Bucknell University biologist DeeAnn Reeder and Adrian Garside of Britain's Fauna & Flora International, leading a team of wildlife personnel from the South Sudanese Ministry of Wildlife Conservation and Tourism, spotted a rare specimen in the Bangangi Game reserve.
"My attention was immediately drawn to the bat's strikingly beautiful and distinct pattern of spots and stripes. It was clearly a very extraordinary animal, one that I had never seen before," Reeder said. "I knew the second I saw it that it was the find of a lifetime."
Although a previous sighting of the distinctive bat in nearby Democratic Republic of the Congo in 1939 had resulted in it being placed in the genus Clauconycteris, Reeder and her colleagues did not believe it fit the genus.
"After careful analysis, it is clear that it doesn't belong in the genus that it's in right now," Reeder said. "Its cranial characters, its wing characters, its size, the ears -- literally everything you look at doesn't fit. It's so unique that we need to create a new genus."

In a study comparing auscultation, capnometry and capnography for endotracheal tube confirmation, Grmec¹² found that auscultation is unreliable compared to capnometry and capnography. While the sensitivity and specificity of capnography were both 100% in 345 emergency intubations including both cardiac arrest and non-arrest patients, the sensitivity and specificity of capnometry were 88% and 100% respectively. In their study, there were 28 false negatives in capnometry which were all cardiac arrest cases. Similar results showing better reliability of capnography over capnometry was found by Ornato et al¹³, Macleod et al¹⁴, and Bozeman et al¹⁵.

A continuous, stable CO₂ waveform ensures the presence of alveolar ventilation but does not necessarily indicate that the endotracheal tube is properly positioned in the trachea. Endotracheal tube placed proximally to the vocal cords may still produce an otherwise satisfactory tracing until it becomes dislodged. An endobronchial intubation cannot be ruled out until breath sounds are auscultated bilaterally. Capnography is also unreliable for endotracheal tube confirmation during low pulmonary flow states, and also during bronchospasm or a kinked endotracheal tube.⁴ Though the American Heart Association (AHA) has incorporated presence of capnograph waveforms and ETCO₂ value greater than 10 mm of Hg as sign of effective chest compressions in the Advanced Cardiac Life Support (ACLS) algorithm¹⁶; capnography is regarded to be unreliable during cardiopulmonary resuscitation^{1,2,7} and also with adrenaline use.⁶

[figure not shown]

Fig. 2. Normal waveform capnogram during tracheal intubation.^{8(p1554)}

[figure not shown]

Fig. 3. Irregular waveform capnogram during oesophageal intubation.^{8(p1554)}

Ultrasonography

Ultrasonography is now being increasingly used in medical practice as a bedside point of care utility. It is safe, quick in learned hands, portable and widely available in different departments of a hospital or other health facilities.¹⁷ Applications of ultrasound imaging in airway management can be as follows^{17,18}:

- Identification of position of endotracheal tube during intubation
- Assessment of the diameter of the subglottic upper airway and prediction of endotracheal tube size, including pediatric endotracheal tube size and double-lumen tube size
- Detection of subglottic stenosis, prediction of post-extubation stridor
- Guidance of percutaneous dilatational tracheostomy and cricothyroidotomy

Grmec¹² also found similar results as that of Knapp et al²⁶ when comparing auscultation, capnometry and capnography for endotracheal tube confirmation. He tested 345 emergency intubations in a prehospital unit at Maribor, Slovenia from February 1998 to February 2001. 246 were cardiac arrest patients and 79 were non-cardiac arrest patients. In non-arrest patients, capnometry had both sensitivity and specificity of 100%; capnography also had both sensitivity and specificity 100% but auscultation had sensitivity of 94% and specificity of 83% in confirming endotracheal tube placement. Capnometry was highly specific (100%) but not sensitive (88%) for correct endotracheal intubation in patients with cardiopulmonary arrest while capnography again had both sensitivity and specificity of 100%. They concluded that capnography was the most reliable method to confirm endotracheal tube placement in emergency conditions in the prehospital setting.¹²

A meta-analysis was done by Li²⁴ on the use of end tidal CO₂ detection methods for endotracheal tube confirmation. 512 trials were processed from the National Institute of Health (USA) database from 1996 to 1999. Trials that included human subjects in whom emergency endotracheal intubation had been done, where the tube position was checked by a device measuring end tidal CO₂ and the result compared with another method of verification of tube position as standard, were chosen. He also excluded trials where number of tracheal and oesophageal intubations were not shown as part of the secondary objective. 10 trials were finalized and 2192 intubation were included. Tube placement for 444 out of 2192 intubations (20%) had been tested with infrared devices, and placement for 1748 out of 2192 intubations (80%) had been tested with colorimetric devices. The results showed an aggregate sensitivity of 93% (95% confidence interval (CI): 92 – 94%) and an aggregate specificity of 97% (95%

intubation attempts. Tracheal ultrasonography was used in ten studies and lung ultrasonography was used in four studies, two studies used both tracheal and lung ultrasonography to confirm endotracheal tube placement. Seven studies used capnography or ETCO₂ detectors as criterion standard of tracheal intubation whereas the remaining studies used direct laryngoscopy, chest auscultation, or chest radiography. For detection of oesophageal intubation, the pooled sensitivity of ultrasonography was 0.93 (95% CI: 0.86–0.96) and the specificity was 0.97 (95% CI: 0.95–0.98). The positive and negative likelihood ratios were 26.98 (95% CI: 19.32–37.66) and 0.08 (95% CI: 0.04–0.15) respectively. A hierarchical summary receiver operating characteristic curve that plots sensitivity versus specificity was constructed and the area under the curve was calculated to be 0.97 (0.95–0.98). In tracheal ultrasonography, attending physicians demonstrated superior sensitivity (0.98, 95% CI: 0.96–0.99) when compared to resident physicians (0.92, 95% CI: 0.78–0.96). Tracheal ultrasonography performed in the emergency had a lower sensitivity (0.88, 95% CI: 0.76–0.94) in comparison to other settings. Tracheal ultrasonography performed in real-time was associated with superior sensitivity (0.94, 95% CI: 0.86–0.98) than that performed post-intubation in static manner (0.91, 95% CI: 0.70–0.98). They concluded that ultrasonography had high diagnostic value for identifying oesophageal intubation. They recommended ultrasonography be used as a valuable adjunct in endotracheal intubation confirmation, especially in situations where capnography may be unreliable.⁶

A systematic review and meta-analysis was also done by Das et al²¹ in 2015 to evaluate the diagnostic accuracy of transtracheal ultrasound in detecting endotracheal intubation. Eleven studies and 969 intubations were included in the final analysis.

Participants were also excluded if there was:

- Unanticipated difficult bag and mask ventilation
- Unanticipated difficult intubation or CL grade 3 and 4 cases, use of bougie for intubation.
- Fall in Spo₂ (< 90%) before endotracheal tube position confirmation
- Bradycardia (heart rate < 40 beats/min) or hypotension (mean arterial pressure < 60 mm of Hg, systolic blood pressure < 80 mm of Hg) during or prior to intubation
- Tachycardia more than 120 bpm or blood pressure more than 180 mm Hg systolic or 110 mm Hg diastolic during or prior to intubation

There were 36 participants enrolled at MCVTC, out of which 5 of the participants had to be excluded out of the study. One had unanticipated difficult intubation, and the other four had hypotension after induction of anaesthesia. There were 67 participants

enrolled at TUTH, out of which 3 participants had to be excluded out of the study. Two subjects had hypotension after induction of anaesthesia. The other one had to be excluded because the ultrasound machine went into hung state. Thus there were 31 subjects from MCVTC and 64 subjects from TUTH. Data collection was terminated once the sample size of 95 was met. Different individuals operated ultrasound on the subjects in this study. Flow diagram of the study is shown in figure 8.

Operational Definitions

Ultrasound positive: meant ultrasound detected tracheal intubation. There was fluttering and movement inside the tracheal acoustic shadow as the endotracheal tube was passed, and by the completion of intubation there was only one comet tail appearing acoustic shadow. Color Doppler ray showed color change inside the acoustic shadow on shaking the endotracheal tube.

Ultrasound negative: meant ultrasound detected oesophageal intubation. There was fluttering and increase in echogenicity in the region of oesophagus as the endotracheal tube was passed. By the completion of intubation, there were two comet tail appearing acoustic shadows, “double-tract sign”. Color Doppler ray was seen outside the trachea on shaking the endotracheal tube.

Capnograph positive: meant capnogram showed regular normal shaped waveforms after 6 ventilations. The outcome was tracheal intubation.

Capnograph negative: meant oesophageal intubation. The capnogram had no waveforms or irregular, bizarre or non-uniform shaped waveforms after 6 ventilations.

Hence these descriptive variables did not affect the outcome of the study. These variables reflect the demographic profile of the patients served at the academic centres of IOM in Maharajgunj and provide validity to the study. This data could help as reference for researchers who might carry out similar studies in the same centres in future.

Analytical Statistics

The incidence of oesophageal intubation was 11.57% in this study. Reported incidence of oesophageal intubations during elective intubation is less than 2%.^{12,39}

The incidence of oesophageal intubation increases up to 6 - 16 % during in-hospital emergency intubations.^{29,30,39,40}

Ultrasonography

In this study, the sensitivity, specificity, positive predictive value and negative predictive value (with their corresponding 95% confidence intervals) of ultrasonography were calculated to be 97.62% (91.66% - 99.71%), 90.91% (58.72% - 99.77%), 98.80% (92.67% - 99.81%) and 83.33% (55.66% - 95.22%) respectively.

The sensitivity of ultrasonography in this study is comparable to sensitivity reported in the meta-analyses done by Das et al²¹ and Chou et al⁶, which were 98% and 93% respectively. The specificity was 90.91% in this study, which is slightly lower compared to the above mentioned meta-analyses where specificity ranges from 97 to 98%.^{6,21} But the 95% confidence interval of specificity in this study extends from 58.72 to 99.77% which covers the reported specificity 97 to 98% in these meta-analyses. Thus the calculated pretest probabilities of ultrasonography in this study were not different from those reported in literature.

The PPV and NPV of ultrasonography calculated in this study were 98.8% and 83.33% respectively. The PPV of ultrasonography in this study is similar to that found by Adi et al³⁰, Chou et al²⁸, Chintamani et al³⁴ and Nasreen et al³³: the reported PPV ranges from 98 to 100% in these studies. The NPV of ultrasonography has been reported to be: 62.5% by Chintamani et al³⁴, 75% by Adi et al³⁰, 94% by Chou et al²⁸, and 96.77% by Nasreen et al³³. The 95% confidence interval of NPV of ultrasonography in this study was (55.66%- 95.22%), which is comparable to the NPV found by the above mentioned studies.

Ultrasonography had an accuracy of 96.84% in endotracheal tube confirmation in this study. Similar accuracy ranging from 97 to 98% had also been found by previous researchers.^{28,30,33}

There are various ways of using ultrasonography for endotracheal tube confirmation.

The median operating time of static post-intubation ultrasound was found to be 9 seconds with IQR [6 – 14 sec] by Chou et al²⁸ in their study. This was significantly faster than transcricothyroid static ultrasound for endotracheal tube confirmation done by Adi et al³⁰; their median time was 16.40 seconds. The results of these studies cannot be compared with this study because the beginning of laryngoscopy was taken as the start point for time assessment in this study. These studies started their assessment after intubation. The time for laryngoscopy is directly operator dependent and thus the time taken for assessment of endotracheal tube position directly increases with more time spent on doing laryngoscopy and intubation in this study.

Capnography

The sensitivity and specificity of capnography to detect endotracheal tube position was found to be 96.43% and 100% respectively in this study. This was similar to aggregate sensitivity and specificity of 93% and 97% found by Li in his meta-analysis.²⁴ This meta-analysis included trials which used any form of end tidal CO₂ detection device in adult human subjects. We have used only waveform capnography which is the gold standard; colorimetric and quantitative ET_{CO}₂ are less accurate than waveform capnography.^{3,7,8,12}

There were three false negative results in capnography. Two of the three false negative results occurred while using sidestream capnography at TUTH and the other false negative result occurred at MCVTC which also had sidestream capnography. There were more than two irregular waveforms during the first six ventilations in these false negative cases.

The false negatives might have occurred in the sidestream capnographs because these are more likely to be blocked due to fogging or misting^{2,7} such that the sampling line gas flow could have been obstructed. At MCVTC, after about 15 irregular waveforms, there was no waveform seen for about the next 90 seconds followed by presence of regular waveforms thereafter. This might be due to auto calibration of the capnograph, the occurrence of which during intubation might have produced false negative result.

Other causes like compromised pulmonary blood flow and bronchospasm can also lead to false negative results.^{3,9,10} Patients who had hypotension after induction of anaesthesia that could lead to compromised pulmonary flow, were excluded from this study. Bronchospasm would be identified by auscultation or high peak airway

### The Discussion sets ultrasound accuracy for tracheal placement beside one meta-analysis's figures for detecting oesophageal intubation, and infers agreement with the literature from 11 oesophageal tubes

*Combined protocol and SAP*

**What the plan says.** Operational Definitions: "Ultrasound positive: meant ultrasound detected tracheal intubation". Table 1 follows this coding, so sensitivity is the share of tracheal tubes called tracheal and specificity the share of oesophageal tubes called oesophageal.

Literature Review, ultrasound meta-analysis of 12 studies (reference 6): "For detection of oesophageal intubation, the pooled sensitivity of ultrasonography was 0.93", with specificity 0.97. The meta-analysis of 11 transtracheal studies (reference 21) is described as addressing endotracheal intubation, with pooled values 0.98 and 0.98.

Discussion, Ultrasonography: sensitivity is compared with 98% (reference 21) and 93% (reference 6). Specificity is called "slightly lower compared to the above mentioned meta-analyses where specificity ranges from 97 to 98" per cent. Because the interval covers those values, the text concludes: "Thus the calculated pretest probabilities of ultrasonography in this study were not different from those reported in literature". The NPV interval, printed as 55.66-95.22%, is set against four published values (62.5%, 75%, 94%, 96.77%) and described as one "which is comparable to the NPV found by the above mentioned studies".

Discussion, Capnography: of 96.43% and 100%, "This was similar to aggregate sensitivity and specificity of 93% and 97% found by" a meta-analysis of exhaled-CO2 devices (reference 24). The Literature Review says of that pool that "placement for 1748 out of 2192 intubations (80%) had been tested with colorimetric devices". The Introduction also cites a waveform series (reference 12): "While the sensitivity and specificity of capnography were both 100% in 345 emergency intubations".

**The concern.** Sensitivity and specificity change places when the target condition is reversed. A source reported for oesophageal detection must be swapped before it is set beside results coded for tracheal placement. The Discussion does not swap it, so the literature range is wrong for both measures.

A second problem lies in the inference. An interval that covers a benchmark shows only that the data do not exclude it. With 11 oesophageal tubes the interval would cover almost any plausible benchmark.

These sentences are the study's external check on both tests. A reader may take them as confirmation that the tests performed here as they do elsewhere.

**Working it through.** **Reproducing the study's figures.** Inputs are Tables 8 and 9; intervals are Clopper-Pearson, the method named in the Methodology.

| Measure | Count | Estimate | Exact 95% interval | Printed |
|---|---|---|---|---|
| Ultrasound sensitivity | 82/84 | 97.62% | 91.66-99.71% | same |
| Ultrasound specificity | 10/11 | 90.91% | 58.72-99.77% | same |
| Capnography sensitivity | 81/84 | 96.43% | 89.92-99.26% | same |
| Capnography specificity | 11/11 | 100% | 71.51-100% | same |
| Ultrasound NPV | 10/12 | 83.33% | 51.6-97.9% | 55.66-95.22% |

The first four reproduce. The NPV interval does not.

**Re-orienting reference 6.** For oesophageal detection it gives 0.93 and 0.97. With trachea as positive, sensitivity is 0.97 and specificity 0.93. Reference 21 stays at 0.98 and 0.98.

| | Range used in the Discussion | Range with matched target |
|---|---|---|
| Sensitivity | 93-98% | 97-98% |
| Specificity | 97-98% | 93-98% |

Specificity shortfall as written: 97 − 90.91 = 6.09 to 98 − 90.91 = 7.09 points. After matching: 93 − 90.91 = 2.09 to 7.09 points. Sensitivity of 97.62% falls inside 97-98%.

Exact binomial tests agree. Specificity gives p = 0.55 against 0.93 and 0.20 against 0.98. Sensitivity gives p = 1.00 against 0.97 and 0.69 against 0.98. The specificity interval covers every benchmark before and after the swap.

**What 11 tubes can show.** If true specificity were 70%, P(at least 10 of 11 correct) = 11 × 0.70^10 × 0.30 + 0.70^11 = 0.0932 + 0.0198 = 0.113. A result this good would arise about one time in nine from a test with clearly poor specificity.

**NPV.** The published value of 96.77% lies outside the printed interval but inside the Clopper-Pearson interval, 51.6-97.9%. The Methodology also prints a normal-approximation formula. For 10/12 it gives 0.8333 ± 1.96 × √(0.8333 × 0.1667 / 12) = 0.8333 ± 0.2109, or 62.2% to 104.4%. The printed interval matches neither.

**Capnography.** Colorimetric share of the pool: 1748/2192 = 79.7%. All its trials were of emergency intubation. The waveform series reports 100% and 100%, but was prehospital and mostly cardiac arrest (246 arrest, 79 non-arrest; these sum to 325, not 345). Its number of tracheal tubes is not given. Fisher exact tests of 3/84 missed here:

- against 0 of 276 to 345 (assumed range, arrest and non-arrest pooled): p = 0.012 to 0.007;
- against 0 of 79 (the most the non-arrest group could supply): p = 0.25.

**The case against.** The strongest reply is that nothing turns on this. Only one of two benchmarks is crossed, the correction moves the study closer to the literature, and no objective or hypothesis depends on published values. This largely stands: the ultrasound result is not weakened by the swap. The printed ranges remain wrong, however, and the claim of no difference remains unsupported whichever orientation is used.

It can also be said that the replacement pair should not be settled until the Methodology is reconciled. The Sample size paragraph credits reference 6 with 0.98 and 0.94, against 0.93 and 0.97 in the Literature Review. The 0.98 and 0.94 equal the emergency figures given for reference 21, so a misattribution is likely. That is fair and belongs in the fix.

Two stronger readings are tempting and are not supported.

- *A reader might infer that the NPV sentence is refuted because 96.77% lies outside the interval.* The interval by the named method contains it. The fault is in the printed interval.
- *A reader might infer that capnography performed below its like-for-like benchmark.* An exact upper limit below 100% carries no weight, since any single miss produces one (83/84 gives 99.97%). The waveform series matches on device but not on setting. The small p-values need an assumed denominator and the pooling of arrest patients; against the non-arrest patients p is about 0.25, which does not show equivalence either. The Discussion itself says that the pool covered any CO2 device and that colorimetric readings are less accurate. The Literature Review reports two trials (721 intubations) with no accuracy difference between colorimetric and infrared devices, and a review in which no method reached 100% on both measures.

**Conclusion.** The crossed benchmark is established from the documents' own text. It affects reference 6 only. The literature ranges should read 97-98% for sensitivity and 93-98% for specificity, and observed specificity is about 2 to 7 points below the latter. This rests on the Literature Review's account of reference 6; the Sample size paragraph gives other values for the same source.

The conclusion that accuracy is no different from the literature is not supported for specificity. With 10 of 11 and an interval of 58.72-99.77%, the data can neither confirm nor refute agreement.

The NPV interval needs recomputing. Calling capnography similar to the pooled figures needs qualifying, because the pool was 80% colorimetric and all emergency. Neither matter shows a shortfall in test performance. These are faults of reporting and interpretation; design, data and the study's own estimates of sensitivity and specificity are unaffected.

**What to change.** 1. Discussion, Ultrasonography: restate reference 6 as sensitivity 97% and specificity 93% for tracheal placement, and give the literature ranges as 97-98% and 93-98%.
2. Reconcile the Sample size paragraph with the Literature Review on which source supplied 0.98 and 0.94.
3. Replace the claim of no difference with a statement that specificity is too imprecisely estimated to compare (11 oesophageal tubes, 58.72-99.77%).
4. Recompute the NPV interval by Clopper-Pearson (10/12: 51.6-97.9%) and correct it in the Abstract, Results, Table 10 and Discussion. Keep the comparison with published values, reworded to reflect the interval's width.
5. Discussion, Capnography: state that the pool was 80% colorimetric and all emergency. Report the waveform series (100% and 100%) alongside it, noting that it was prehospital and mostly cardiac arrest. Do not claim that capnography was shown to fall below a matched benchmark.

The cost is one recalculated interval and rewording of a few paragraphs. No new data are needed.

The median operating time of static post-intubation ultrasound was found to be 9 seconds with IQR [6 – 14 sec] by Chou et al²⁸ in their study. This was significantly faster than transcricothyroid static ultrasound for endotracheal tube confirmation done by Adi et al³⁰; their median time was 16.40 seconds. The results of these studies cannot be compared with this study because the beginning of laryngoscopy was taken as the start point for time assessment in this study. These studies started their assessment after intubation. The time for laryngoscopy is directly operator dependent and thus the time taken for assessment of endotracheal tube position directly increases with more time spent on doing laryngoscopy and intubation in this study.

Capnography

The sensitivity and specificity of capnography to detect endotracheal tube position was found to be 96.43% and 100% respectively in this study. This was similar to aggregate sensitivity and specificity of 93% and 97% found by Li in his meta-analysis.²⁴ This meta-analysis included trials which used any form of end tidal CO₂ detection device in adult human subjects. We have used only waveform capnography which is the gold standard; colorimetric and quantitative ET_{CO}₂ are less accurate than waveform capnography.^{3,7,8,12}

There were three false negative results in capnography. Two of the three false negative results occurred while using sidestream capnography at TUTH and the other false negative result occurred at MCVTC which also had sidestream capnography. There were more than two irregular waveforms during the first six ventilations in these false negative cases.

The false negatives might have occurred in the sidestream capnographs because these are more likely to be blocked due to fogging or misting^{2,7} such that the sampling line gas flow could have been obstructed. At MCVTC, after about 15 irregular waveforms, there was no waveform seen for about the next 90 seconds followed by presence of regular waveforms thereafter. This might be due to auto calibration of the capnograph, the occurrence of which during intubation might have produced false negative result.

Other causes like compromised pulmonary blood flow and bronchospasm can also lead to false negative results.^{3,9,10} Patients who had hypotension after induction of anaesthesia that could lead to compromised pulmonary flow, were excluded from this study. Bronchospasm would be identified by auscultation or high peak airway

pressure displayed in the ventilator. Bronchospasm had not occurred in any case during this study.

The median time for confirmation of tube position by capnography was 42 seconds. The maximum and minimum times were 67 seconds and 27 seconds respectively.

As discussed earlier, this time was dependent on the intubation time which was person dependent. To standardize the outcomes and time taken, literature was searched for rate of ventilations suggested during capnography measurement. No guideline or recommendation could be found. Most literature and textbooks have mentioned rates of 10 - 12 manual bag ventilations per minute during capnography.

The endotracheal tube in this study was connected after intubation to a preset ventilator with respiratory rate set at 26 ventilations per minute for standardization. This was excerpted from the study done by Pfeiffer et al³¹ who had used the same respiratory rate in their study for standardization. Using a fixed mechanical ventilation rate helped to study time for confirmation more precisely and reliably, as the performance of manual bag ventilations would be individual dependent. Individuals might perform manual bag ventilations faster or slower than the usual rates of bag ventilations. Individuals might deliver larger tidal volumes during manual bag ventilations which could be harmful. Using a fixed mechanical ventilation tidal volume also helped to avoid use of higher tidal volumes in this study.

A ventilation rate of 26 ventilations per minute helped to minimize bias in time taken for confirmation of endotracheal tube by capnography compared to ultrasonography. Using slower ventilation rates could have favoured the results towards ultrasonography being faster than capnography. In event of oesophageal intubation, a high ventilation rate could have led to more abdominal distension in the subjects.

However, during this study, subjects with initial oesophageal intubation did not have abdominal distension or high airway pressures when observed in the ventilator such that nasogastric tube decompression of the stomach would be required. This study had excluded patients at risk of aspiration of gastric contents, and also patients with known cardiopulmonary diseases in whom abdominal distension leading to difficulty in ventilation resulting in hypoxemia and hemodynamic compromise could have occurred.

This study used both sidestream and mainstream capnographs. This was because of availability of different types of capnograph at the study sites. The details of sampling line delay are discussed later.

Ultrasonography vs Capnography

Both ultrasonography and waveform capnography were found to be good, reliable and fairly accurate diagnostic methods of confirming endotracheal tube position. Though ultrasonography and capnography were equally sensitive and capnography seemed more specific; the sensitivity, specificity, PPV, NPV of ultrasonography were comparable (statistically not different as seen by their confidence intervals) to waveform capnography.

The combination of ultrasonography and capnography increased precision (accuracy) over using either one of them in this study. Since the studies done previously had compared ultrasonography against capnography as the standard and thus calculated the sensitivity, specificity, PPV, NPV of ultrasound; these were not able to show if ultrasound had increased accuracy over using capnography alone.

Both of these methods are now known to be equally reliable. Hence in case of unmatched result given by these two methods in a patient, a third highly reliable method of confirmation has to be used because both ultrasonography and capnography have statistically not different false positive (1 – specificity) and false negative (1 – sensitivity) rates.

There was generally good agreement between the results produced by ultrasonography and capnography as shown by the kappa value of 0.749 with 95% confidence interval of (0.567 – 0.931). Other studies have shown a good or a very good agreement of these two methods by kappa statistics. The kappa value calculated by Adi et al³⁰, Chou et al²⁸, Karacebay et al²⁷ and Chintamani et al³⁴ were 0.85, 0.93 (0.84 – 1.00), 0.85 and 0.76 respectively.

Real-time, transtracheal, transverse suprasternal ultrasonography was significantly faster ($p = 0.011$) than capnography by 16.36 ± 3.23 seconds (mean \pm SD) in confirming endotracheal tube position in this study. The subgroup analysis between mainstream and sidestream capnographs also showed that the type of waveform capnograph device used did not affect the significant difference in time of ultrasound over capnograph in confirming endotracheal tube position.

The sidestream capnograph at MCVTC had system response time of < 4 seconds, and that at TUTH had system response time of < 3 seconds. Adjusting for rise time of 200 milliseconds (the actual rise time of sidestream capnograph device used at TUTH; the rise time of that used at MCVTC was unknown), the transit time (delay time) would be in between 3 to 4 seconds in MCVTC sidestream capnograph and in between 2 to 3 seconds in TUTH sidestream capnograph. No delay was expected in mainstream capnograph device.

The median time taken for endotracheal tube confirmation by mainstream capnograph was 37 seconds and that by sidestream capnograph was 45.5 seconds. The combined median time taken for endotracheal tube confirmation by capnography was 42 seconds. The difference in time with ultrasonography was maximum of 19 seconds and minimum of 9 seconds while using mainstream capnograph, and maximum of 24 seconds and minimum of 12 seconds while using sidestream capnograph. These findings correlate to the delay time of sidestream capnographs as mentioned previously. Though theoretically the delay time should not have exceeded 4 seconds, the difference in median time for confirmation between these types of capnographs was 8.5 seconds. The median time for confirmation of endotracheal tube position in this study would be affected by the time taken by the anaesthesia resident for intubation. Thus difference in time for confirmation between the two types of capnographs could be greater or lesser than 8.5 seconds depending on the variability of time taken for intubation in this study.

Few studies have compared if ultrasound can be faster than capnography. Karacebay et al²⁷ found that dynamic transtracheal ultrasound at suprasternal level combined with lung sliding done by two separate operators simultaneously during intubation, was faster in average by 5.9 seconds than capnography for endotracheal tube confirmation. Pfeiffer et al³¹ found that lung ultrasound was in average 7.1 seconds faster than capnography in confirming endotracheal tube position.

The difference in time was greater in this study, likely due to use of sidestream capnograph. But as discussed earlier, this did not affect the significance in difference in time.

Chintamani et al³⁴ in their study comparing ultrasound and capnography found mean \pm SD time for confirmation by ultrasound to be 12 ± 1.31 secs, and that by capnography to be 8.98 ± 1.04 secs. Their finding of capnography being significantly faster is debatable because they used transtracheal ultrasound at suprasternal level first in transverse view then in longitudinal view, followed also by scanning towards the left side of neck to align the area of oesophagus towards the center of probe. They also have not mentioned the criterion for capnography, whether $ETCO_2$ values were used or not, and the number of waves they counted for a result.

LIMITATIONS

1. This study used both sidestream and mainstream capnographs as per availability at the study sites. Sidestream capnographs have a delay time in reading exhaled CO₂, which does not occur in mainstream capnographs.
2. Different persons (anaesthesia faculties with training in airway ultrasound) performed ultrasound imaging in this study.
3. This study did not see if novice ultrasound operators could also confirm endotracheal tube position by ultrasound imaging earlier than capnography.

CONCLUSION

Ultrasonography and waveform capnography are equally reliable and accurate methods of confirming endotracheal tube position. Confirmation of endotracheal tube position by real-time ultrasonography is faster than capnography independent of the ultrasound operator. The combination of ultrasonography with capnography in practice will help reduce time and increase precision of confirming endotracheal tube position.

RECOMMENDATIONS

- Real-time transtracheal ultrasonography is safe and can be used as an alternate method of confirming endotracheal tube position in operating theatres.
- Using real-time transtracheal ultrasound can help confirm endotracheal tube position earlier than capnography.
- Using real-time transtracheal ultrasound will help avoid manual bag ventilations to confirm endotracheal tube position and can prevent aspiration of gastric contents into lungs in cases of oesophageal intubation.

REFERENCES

The researchers have dubbed the bat Niumbaha superba.
A new genus, Niumbaha is taken from a word meaning "rare" or "unusual" in Zande, the language of the Azande people in the region where the bat was captured.
The discovery has been published in the journal ZooKeys.
Susan Sarandon 'very excited' about daughter's pregnancy
Senate Democrats to pull all-nighter on climate change